There are times when we must look beyond the surface evidence, through eyes of faith, to see what God can make of the messes we find ourselves in. The Bible is replete with examples such as that of Elisha, who prayed for his servant that the Lord would open his eyes when he despaired of attack by an enemy and he saw the hills full of horses and chariots of fire.

So an element of leadership, especially spiritual leadership, is being able to "see," and to inspire others to a vision beyond what seems to be.

Think about the story of Deborah in the book of Judges 5. What an inspirational story that is. And read verses 10&11--I think they are about "story:"

10-11 You who ride on prize donkeys comfortably mounted on blankets
   And you who walk down the roads,
      ponder, attend!
   Gather at the town well
      and listen to them sing,
   Chanting the tale of God's victories,
      his victories accomplished in Israel.
    Then the people of God      went down to the city gates. (Judges 5:11, The Message)

Our culture knows this principle and put to use without God it will still have a positive effect because truth is truth. But it is a spiritual principle first and foremost. There is an unseen world and there is a spiritual battle behind every physical battle. Our job as leaders is to hold this truth up; impart stories that inspire and demonstrate Epic Leadership.
10 Devise your strategy, but it will be thwarted;
   propose your plan, but it will not stand,
   for God is with us. (Isaiah 8:10, New International Version)

Sunday, May 29, 2011

The Story Continues...

Readers may remember several posts I wrote last year about the tragic death of a  police officer who was a family friend during his teenage years (see Remembering Vu Pham )

I also wrote about his partner, Constable Dell Mercey, in this post: A Life with a Purpose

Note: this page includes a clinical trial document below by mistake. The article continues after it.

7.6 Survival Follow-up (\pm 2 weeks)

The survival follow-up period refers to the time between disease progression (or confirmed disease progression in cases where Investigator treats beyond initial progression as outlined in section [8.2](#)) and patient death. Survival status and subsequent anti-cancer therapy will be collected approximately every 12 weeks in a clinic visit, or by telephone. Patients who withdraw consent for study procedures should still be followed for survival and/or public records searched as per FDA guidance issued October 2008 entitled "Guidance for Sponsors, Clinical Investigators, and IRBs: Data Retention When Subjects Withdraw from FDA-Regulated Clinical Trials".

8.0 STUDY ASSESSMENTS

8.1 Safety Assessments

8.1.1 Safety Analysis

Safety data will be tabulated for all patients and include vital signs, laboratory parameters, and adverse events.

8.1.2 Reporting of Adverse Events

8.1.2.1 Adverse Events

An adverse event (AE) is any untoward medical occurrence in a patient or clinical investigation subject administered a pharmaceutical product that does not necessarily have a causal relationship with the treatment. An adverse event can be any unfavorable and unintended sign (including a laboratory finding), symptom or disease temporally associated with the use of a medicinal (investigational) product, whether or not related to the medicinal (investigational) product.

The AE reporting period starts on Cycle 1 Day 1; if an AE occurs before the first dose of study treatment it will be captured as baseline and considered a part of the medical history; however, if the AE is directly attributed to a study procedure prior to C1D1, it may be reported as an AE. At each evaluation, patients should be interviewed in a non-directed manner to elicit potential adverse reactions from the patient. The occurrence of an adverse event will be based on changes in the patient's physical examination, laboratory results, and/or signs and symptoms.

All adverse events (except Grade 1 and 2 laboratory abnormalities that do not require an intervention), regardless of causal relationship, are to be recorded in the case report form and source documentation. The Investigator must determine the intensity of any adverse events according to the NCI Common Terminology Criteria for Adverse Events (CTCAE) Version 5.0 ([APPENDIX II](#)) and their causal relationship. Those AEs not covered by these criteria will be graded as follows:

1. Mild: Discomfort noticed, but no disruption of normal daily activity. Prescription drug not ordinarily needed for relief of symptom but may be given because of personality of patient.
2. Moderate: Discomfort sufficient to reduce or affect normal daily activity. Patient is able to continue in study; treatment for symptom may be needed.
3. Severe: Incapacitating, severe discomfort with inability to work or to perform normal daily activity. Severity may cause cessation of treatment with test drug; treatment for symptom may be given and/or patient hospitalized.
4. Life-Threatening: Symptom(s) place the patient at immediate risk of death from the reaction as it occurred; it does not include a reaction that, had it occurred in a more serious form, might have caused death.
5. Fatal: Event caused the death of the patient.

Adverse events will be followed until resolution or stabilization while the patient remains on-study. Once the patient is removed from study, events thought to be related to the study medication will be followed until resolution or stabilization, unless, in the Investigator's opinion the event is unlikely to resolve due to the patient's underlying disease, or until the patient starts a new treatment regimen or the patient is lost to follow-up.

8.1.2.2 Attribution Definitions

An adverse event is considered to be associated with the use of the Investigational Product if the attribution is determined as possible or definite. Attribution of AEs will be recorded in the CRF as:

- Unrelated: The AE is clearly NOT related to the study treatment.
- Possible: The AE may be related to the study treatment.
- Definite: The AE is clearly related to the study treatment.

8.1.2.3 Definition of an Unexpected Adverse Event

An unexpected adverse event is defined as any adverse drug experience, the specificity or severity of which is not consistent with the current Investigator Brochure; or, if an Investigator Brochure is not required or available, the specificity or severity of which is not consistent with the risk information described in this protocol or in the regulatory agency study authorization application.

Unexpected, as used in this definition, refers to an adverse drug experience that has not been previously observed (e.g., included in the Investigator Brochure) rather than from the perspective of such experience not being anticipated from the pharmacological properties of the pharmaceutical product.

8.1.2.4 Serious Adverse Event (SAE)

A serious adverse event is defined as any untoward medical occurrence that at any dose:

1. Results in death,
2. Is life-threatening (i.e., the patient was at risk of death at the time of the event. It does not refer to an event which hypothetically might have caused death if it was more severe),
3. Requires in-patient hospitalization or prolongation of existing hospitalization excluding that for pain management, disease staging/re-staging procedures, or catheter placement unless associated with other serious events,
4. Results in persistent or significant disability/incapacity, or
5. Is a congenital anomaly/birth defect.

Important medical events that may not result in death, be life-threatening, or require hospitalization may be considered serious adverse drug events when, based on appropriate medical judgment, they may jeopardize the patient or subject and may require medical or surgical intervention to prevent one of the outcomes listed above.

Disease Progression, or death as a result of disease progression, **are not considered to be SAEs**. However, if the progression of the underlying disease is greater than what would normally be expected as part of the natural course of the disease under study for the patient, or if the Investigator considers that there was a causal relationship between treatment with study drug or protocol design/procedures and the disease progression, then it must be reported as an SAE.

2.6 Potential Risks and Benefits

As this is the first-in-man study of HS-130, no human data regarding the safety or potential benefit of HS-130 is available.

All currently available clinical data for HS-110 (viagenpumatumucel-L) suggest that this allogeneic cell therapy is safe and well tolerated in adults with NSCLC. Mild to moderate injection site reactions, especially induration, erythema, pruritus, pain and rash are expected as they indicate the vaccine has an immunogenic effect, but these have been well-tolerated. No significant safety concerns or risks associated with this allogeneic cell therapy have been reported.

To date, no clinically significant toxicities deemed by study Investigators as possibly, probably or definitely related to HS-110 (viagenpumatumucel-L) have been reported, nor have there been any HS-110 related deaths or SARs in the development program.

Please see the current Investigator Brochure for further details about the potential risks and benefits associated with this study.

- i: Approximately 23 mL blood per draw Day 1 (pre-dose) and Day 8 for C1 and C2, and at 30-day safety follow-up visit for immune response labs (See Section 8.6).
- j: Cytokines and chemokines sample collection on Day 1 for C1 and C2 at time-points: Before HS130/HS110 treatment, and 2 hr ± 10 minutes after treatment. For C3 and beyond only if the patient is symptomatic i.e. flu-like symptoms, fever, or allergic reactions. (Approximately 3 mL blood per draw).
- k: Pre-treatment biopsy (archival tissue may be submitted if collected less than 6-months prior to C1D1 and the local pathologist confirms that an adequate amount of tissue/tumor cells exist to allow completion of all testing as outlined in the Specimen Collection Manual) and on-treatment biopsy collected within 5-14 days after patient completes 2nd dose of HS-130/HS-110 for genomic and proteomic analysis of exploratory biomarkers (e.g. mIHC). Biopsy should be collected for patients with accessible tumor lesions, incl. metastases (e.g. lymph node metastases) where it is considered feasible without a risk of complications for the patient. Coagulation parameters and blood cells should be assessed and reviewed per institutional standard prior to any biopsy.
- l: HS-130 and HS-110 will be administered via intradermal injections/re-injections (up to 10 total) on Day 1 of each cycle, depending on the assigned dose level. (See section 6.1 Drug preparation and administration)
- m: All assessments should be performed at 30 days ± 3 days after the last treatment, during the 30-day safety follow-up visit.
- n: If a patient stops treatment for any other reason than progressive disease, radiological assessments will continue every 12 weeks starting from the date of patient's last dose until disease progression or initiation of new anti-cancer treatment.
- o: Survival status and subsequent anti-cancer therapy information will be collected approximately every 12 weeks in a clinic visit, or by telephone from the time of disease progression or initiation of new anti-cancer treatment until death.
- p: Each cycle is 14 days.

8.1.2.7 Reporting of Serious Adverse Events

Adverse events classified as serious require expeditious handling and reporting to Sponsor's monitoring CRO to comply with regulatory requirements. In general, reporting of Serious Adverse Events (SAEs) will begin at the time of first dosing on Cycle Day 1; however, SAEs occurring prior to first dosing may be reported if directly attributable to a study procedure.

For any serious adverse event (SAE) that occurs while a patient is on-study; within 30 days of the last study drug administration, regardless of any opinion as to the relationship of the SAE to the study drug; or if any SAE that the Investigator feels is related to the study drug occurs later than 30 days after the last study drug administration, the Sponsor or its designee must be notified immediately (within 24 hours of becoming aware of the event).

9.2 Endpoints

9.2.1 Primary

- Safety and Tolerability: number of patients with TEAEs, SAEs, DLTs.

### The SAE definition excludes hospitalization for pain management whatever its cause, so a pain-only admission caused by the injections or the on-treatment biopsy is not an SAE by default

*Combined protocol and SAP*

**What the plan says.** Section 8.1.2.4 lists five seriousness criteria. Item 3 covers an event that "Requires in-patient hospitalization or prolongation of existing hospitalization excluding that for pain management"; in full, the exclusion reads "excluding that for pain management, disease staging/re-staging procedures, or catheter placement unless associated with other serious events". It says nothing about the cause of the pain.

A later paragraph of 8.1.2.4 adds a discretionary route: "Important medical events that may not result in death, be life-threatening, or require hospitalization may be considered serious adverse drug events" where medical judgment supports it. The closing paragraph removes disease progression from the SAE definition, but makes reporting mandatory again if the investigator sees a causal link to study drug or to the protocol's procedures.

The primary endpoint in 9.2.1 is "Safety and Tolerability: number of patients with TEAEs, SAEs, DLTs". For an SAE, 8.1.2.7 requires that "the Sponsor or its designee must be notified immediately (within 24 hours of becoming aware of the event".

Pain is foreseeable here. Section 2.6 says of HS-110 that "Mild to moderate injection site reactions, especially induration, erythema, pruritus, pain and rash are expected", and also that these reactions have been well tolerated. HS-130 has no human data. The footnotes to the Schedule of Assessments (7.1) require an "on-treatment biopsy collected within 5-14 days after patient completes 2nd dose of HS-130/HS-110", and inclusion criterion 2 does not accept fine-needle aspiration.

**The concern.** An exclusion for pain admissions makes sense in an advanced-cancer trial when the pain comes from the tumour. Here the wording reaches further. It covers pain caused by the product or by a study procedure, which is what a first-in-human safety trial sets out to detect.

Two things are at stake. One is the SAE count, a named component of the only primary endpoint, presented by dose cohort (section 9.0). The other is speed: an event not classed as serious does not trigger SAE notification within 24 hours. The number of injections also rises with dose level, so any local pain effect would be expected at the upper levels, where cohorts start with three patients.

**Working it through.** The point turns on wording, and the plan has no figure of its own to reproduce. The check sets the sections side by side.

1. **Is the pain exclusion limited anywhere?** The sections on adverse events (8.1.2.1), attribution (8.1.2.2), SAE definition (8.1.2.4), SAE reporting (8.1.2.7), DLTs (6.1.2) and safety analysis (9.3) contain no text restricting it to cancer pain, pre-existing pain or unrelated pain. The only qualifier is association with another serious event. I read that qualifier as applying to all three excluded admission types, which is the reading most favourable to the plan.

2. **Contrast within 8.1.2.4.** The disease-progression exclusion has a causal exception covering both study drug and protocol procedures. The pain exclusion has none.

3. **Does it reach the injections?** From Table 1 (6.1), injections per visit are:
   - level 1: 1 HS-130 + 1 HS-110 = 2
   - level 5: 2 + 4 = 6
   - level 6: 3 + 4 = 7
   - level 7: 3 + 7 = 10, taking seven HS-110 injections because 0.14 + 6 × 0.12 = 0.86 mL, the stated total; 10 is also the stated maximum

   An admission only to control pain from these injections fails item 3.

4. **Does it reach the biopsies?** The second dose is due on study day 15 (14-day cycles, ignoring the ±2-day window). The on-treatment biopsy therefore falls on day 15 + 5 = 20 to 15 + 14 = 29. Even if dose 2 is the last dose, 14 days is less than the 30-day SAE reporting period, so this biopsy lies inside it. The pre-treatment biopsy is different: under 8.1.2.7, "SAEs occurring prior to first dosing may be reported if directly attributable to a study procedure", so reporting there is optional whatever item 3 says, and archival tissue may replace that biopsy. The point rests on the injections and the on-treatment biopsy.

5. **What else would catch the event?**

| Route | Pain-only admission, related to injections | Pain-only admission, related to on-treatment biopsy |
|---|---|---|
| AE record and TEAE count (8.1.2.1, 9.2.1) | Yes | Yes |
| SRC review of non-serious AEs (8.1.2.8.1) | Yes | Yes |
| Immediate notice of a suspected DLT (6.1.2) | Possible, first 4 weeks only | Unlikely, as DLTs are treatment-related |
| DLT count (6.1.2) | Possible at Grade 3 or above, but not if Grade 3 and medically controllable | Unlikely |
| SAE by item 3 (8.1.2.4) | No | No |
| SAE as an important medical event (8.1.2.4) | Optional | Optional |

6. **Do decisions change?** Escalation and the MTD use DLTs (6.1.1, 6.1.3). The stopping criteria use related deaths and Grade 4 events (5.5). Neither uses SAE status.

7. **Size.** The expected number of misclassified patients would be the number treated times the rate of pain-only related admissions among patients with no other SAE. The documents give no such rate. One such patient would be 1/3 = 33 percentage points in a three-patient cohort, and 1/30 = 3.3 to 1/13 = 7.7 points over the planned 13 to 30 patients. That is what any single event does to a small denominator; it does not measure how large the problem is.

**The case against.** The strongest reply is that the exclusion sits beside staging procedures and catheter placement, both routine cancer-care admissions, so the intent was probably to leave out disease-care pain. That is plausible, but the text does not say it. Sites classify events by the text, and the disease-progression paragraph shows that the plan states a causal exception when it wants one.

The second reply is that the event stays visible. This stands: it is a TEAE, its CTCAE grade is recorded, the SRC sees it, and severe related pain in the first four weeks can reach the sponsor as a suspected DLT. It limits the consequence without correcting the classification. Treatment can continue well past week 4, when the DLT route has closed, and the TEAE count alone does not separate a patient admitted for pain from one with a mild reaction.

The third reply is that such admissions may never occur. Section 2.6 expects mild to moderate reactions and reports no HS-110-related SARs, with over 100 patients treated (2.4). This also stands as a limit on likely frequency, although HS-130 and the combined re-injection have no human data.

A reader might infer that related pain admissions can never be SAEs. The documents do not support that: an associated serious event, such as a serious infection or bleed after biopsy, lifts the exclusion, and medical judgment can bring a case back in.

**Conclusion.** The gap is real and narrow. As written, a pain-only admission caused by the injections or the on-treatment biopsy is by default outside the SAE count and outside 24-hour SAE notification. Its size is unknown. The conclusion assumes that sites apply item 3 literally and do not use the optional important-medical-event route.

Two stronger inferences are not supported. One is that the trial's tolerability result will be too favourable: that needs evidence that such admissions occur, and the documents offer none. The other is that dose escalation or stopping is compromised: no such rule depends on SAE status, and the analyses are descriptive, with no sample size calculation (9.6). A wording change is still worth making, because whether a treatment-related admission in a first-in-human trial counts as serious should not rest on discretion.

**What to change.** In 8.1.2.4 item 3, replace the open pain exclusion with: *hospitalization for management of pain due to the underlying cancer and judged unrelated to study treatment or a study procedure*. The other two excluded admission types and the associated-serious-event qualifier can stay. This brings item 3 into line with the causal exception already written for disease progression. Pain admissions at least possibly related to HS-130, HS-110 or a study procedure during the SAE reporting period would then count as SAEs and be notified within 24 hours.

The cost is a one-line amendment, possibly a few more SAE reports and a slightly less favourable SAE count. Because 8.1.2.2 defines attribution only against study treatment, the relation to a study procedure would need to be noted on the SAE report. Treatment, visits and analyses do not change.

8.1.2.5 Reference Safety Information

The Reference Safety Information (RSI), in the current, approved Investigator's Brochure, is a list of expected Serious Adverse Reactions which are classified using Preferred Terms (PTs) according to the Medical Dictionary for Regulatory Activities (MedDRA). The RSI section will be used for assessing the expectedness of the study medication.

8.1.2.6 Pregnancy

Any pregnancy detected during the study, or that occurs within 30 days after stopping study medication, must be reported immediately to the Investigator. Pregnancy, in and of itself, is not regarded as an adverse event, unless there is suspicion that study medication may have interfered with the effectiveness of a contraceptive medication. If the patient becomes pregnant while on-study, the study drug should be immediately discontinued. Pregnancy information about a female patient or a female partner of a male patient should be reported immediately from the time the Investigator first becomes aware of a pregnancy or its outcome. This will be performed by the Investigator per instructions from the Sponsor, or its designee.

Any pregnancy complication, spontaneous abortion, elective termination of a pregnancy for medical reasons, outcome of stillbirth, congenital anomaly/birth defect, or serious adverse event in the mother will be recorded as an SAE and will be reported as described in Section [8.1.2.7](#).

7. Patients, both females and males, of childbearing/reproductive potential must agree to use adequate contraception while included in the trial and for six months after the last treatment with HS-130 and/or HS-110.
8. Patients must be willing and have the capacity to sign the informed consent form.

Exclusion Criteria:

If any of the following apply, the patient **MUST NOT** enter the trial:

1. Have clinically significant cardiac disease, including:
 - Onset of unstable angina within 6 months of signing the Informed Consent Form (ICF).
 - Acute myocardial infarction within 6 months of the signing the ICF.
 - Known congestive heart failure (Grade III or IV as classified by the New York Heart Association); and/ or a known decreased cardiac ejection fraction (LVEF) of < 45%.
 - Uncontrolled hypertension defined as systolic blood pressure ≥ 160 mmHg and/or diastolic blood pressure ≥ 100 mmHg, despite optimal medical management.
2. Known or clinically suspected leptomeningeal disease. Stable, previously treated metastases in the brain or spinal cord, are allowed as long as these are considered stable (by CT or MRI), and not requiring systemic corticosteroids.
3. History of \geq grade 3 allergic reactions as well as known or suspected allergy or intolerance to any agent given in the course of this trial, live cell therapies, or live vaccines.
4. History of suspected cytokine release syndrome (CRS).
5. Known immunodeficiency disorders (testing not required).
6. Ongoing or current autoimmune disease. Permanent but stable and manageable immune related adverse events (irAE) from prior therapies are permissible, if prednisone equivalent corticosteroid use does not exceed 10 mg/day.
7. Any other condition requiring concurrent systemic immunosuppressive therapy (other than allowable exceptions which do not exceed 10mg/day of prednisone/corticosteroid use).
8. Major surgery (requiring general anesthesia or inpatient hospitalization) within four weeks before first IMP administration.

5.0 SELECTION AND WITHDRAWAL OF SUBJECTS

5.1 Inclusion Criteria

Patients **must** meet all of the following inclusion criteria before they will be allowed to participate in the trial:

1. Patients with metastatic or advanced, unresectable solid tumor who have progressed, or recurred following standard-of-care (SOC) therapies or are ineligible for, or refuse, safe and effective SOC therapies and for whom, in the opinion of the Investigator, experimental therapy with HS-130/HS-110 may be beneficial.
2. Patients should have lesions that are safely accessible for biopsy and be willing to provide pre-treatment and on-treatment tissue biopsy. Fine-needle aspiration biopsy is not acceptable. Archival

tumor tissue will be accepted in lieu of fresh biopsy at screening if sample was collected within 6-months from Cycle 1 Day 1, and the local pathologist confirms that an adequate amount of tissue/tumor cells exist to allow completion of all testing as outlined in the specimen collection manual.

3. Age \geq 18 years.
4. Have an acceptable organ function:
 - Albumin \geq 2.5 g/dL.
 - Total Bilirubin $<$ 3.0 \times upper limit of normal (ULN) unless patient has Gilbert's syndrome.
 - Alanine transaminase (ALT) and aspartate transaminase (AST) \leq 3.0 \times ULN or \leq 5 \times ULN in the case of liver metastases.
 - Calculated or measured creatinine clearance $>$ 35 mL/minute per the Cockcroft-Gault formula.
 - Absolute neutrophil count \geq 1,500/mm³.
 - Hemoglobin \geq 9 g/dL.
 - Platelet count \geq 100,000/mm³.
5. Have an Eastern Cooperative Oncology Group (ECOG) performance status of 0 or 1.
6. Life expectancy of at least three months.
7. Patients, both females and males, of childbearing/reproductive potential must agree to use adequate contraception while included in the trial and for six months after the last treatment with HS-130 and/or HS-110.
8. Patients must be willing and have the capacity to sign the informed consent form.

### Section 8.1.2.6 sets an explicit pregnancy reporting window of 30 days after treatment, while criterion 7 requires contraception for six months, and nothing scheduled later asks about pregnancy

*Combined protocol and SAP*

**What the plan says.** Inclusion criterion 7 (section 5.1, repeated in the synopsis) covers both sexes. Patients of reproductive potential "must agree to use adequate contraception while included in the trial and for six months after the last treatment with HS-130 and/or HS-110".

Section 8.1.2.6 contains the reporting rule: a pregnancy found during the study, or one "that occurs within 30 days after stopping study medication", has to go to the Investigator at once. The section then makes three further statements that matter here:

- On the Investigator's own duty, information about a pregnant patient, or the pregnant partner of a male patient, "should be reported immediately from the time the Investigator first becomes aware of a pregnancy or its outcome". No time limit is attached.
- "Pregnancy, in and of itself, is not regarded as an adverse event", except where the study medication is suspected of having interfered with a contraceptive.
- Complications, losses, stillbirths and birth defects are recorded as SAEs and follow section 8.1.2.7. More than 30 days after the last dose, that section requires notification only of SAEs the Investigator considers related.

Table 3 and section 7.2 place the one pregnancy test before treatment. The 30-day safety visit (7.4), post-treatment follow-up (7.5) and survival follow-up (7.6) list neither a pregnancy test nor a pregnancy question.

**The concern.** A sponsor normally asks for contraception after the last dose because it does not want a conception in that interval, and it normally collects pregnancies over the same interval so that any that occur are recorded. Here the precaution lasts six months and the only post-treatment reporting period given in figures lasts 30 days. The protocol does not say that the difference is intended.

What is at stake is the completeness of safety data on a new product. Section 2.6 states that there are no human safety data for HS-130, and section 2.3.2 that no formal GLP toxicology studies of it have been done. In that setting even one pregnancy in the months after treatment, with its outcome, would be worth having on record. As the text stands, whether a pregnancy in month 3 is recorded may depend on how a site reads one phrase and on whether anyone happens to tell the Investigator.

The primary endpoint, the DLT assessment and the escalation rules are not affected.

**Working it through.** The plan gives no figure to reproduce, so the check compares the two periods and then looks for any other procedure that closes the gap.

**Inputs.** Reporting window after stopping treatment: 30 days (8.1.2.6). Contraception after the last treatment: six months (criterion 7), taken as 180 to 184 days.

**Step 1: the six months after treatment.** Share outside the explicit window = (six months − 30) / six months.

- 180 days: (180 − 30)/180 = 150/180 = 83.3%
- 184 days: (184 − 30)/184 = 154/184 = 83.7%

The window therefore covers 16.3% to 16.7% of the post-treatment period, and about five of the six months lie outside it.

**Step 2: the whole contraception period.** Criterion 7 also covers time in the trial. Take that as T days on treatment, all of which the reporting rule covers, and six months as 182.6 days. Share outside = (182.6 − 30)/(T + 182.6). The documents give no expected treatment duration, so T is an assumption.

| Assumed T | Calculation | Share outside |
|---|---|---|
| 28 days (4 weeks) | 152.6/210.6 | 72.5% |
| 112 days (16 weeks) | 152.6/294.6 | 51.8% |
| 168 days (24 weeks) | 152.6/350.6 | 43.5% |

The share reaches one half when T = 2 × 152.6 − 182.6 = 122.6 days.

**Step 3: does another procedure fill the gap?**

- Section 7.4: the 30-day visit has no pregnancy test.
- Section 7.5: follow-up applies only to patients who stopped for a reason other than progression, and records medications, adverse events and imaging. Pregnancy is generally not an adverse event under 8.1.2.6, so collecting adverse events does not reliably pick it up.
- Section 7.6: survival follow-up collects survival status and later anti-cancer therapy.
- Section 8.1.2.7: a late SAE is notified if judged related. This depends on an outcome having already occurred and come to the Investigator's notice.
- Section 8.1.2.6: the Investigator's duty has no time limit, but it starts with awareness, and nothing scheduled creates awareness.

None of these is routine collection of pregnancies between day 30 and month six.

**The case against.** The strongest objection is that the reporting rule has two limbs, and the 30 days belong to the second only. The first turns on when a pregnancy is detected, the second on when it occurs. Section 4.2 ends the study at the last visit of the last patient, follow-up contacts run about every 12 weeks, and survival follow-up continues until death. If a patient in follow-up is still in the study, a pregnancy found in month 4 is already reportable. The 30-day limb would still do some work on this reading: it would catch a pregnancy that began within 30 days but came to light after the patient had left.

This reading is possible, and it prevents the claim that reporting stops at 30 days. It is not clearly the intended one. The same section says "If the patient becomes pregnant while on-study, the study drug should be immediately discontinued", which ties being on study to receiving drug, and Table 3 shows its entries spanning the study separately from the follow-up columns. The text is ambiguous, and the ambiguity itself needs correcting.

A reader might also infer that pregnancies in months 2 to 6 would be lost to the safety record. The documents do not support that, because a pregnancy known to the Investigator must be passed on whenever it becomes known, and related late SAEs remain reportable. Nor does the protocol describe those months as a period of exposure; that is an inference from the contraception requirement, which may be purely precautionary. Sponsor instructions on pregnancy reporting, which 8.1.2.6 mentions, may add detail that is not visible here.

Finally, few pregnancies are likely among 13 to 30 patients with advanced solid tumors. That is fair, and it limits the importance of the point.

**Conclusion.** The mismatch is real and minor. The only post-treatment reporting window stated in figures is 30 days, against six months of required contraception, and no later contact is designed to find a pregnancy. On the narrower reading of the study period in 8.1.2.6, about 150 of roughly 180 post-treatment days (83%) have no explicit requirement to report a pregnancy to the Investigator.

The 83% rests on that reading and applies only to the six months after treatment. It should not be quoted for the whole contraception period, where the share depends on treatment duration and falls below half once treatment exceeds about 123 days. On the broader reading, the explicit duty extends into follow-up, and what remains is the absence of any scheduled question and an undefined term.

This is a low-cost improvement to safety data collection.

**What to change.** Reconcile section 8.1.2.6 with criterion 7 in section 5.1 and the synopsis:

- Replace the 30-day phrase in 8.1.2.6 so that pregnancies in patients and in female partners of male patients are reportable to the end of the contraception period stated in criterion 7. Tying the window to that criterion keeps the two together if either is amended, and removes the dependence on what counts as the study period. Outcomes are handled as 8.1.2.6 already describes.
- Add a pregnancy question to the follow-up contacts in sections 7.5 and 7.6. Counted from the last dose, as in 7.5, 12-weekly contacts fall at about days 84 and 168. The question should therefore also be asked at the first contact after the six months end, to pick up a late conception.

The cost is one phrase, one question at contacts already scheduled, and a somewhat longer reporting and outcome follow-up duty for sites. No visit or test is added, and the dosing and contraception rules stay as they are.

One of our cell group members, Jane, who is a chaplain with the Toronto police force told me that at the end of March this year, Constable Mercey was named Trooper of the Year, an international award, for his bravery on that day, which he has never spoken about publicly until this interview with The Toronto Sun

The story continues...

The Word

By Belinda

 12-13God means what he says. What he says goes. His powerful Word is sharp as a surgeon's scalpel, cutting through everything, whether doubt or defense, laying us open to listen and obey. Nothing and no one is impervious to God's Word. We can't get away from it—no matter what. (Hebrews 4:12, The Message)

This is just a note to share a verse that I read this morning. In Hebrews we read of the power that is in God's Word (see verse above,) and how true it is that a simple verse that we may have read many times before and just passed over it, can suddenly shine out at us as though in living technicolour on a page of black print on white paper.

The verse that touched me this morning was the text for today in My Utmost for His Highest, but it had nothing to do with the point that Oswald Chambers was making in the devotional he used the text for, which was on prayer.

When I read the verse from John this morning, I was moved to tears. His love washed over me as I thought of Jesus saying these words to the twelve rugged men he was leading and preparing to leave.

 I share it here because perhaps someone else may need to read it today.

John 16:27
For the Father Himself LOVES YOU 

because you have loved me 

and have believed 

that I came from God.

Thursday, May 26, 2011

Presents! :)

By Belinda
Today I received two perfect yet very different gifts.

It was at the end of cell group and our big hallway was crowded with people putting on coats and gathering up books while holding conversations oblivious to the others going on all around at once as they readied themselves to go out into the dark, rainy night.

Jamie said, "I bought you a small gift," and ran out to his car to fetch it.

A few minutes later he came back in with a big Benix bag and inside was something weighty. The mysterious bag contained a rolling pin!

And not just any rolling pin. This one has specially weighted handles so that they stay in the right position--and the surface is non stick.